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Kiddie BMI Decoded

"Understanding kids’ body mass index"
By: James Barrameda

BMI or Body Mass Index estimates how much fat you have in your body. It is calculated based on weight and height measurements. Using these values, how can one know if their child is underweight, normal weight, overweight, or obese?

Here are the formulas to calculate the BMI:

1. Kg/m2 – divide weight (in kilograms) by height squared (in meters)

2. (Lbs/in2) x 703 – divide weight (in pounds) by height squared (in inches) and multiply the quotient by 703 (standard conversion factor).

For adults, the result from the calculation above is evaluated using standard weight-status categories. The World Health Organization (WHO) regards a BMI greater than 25 as overweight while those above a BMI of 30 are considered obese.

Using BMI to evaluate a child or teenager’s weight status is, however, a different story. For kids, you start exactly with the same formula stated above but instead of checking it with the standard weight-status categories, you compare the resulting BMI with typical values of kids coming from the same age group.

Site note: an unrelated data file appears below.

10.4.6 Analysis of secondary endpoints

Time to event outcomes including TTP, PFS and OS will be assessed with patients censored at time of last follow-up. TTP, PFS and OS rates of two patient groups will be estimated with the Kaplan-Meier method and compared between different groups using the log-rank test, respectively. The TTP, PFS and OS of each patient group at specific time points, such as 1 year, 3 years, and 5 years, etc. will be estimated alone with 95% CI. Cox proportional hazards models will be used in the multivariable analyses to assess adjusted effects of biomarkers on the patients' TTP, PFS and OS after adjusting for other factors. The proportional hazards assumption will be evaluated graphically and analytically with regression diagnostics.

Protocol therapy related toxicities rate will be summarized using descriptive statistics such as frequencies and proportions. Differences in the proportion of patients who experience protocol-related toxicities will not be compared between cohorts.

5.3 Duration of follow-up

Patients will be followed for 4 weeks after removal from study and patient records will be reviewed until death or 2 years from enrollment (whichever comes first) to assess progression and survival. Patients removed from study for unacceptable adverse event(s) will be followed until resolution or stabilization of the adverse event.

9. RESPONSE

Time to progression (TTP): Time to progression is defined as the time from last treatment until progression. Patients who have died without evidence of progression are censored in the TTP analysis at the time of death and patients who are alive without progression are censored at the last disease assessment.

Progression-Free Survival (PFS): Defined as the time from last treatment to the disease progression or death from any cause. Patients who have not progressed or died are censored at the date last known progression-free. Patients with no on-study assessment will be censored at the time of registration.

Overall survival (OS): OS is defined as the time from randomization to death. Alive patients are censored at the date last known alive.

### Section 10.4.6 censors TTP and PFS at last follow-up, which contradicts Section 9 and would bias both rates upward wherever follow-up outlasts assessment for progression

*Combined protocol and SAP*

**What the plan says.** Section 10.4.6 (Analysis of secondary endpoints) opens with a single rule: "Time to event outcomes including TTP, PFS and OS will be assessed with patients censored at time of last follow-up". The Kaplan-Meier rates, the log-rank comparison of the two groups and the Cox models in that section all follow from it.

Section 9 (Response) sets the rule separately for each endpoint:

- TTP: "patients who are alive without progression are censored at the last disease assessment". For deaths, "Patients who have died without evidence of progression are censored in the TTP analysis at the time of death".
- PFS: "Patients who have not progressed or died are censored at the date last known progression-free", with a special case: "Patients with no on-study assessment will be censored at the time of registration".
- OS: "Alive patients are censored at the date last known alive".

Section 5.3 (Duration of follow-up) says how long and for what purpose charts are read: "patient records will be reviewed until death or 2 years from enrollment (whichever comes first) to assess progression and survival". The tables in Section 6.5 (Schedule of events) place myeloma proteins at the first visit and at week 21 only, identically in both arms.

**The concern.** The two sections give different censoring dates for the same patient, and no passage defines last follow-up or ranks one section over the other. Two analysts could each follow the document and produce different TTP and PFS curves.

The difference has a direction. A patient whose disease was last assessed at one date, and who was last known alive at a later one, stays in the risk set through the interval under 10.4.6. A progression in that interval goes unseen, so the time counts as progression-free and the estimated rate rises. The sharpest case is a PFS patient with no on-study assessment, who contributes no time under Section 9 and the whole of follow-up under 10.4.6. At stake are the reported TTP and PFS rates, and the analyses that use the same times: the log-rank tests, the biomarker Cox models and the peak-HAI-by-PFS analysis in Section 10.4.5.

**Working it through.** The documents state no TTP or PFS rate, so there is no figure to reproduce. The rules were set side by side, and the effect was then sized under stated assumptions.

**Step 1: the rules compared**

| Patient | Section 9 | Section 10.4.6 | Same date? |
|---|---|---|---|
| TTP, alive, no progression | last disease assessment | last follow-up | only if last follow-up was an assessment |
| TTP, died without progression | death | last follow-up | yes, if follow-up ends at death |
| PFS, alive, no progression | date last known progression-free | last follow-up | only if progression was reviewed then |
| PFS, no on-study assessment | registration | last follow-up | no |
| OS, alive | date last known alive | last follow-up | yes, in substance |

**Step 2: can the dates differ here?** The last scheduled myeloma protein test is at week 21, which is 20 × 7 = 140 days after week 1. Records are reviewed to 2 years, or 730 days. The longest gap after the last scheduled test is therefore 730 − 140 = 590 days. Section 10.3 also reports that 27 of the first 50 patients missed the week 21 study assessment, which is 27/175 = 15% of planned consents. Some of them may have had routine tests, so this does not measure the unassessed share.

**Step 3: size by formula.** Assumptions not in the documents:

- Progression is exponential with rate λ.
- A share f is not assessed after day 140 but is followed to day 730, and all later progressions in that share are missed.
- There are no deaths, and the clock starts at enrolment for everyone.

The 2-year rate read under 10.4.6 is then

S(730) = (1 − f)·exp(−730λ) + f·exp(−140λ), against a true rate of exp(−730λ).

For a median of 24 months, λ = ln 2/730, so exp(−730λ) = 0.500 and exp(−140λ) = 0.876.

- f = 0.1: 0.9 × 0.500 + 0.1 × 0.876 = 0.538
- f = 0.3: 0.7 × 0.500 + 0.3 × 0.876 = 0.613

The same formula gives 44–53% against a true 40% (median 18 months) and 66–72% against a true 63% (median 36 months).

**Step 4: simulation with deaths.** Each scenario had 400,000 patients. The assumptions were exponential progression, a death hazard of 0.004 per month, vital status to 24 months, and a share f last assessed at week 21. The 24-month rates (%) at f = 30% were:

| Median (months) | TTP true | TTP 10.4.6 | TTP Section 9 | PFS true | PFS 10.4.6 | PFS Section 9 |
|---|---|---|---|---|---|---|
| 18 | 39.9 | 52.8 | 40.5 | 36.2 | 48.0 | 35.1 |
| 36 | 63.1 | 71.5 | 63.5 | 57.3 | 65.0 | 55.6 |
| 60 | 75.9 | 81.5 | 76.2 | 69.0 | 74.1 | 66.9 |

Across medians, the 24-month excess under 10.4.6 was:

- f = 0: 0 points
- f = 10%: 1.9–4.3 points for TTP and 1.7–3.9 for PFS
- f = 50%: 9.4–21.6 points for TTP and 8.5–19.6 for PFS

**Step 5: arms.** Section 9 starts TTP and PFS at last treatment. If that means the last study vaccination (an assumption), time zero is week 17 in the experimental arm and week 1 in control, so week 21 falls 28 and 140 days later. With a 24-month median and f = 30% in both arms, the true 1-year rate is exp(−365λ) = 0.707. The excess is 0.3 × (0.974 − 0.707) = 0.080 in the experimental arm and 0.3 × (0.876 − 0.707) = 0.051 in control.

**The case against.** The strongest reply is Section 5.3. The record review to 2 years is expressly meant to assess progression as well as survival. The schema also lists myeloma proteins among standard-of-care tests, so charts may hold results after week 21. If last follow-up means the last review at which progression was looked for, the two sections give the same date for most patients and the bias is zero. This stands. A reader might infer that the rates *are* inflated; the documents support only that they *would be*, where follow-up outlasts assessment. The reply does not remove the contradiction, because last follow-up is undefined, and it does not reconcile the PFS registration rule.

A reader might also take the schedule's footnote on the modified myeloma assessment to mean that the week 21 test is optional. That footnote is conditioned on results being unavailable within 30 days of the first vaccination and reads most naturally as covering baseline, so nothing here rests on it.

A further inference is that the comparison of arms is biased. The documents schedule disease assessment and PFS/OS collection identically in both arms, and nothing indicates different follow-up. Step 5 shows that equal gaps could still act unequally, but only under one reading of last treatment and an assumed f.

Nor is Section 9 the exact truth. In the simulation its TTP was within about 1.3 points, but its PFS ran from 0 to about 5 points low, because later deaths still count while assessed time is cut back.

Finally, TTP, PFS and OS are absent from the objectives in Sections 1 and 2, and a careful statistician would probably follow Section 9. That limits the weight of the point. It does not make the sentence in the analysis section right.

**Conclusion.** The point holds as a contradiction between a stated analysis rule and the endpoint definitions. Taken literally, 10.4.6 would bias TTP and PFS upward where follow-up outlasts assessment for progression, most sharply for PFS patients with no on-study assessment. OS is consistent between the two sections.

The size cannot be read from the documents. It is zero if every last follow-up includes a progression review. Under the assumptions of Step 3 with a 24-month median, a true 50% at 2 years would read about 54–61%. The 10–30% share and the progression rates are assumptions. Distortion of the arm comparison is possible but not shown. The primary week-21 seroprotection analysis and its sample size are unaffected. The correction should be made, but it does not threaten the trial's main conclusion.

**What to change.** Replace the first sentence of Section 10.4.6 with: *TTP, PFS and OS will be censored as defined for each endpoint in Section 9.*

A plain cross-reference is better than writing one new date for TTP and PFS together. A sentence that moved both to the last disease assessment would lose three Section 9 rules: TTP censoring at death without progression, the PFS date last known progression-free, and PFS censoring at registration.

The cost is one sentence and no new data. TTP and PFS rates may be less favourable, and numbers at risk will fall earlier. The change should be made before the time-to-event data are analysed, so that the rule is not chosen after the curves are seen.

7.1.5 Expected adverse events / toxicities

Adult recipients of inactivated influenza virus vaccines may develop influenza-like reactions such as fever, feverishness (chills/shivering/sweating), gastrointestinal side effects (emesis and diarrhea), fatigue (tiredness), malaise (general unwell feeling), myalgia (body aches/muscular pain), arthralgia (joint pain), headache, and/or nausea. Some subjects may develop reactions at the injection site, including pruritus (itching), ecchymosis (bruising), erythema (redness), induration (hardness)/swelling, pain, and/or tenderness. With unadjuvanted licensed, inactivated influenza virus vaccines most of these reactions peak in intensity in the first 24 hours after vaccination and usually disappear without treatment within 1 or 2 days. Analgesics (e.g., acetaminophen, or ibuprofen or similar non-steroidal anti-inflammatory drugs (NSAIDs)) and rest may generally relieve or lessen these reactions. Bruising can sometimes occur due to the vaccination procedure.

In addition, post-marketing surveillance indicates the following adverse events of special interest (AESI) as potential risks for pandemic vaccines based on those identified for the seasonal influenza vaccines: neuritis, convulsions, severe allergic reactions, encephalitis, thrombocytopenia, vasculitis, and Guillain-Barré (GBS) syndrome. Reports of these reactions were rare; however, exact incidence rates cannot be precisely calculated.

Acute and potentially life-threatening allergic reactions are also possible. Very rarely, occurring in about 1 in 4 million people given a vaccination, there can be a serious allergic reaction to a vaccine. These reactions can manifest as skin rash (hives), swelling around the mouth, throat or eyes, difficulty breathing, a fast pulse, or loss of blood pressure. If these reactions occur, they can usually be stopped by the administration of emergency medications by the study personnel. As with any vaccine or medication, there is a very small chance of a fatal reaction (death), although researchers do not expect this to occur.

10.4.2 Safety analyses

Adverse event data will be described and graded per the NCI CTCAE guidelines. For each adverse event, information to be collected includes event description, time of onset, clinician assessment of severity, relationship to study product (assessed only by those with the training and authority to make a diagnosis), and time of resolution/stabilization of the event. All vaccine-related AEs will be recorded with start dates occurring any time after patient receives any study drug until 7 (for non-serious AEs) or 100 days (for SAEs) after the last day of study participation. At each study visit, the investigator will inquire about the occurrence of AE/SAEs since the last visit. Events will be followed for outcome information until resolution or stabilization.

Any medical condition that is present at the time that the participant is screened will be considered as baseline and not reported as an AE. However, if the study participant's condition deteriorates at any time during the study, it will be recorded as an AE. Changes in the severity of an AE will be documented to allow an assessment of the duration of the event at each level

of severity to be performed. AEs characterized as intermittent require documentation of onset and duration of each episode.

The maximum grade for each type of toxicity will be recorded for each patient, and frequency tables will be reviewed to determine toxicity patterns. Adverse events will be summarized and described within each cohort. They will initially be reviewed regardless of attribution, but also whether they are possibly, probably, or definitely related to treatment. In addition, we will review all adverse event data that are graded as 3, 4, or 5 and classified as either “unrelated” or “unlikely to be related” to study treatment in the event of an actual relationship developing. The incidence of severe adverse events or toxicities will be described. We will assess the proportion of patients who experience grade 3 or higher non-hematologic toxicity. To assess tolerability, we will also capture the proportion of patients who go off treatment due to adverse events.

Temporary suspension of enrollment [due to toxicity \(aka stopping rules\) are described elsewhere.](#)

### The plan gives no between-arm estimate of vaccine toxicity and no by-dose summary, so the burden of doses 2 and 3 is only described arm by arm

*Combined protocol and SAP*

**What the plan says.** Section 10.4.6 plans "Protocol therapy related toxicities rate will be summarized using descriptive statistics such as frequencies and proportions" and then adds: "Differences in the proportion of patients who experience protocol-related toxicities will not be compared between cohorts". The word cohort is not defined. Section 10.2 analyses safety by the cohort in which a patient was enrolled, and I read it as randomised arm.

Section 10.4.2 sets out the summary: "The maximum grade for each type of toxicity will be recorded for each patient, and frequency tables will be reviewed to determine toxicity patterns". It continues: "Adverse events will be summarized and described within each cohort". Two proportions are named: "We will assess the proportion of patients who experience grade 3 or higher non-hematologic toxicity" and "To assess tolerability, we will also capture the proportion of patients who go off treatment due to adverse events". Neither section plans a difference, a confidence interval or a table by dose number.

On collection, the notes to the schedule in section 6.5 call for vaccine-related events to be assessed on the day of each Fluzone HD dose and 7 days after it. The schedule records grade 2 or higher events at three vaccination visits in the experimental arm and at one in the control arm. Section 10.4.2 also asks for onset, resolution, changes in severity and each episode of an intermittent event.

According to the US Centers for Disease Control and Prevention website (www.cdc.gov), children’s BMI results fall into 1 of 4 possible categories:

●  If BMI is below the 5th percentile = underweight

●  If BMI is equal to the 5th and less than the 85th percentile = normal weight

●  If BMI is equal to the 85th or any value less than the 95th percentile = overweight

●  If BMI is greater than or equal to the 95th percentile = obese

BMI may be quite difficult to interpret once a child has entered the puberty stage because this is the time when children undergo periods of growth spurts. Remember that BMI is only a good indicator of a child’s weight status but it isn’t an accurate measurement of body fat. If you want to find out whether your child or teen is indeed overweight or not, it is best to make an appointment with your pediatrician or family doctor. Your doctor can thoroughly assess your child’s eating habits as well as his daily activities, and test him for medical conditions associated with obesity.

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